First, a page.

Why I Wrote “The Secret Life of The Elephant Man” by Milford Grove

Joseph Merrick held various positions in the world of conventional work before his freak show career began at the age 21. After leaving school aged 12, Joseph worked at a cigar factory in Leicester, hand rolling the product. He was dismissed after two years when the deformities of his right handed “claw” meant that he could no longer fulfil his duties. For his next employ, Joseph Merrick’s father secured him a hawking license and he spent three years eking out a living as perhaps the world’s most unlikely door to door salesman.

Eventually destitute, Joseph Merrick entered Leicester Union Workhouse from where he periodically discharged himself to look for work. After four years of pauperage Joseph Merrick was faced with a choice – endure rejection from normal society for the rest of his life and die in the workhouse, or turn his affliction into a borderline illegal sideshow, save himself and make a living.

By writing to promoters and offering his services, Joseph Merrick became a performing freak of his own free will. Evidence suggests that for the most part of his career, Joseph was treated well by his managers, earned good money and was shrewd with his savings, accumulating a nest egg roughly approximate to a workingman’s annual salary in just a couple of years.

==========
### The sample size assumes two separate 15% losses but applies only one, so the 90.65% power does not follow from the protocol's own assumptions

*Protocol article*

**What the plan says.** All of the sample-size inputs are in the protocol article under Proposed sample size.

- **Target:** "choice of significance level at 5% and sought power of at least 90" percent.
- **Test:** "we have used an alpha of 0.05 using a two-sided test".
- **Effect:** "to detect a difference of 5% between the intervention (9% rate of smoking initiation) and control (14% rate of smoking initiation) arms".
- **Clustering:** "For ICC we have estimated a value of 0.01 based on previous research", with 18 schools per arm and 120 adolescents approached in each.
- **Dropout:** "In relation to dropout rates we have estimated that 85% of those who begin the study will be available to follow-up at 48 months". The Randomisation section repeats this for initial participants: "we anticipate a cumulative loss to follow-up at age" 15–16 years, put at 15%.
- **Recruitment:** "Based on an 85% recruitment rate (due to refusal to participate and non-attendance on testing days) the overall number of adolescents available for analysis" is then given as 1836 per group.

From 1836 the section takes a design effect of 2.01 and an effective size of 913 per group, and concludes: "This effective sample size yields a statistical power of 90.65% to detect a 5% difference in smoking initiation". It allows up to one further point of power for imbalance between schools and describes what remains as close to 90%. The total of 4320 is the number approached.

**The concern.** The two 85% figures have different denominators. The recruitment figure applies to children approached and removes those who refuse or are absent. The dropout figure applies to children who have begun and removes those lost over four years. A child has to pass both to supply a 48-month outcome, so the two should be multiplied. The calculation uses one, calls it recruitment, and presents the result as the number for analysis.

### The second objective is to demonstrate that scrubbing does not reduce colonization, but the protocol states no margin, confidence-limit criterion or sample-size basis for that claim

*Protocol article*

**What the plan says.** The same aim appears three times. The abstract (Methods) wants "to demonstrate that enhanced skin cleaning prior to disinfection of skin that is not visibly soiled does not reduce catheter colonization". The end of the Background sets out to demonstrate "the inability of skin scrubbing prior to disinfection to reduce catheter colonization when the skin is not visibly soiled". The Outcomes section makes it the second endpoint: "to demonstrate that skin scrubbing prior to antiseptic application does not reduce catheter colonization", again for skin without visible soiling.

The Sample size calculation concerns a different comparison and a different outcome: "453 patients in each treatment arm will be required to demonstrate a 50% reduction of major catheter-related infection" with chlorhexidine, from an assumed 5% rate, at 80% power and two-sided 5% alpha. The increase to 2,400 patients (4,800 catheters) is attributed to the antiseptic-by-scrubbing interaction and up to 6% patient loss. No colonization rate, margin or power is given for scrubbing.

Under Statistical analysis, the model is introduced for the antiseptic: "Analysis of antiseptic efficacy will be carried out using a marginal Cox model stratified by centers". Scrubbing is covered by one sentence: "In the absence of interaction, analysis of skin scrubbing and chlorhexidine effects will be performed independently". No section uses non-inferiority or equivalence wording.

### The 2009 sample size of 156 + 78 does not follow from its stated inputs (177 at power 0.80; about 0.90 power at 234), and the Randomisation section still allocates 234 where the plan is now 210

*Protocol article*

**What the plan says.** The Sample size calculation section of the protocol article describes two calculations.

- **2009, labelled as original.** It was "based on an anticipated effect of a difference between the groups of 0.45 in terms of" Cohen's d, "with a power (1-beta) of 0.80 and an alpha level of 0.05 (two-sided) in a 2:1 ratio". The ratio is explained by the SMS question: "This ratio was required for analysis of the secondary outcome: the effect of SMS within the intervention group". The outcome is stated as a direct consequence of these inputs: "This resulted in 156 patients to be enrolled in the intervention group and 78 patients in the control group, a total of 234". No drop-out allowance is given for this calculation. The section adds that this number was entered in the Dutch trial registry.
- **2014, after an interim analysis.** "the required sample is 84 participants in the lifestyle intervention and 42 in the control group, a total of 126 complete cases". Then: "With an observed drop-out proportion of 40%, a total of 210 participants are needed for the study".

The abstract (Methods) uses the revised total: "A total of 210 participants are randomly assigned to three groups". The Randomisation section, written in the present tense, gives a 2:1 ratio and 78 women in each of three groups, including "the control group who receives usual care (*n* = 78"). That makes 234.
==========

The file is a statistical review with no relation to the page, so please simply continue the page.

This chapter of Joseph Merrick’s story is often ignored. But for me this is the story, the sequence of events which led to a devout Christian choosing a life of immorality and the evolution of a “freak” act which saved Joseph’s life, led to his admission at the London Hospital and his enduring celebrity.

Joseph Merrick was accustomed to performing for crowds and it is now accepted that he was a more worldly, independent man than previously thought. Were Joseph’s qualities of pious, childlike, innocence an extension of his freakshow persona, which he exaggerated to win favour with his benefactors? My book imagines this possibility.

But what is a “freak”? My personal definition is that: a freak exploits an unusual medical condition or deformity for the purpose of an entertainment career. In this respect both the performing freak and the artist are similar, but different. The artist may exploit their affliction for the work, but their essential quality is artistic talent. The essential quality of the freak is their medical condition. A freak may develop technical ability over time, but it is not essential. Great freaks are rarely great artists but, in my opinion, deserve to be respected as legitimate entertainers.

The fictional Joseph Merrick believes that: “The cripple is the product of accident, whereas the freak is a creature of will and therefore is a suspicious character, for all good Christians know that disability should enrich the soul and not the pocket.”

Therefore Joseph Merrick, paid performer in a sideshow, is a freak. Joseph Merrick hawker, selling on the street, is a worker with an impairment. In performance he has power and any ridicule is a compliment to his act, rather than a detriment to his living. He knows what he is doing and is getting paid. Once we accept that Joseph Merrick chose to exploit himself, we can also consider that he chose to exploit us, the ogling voyeur.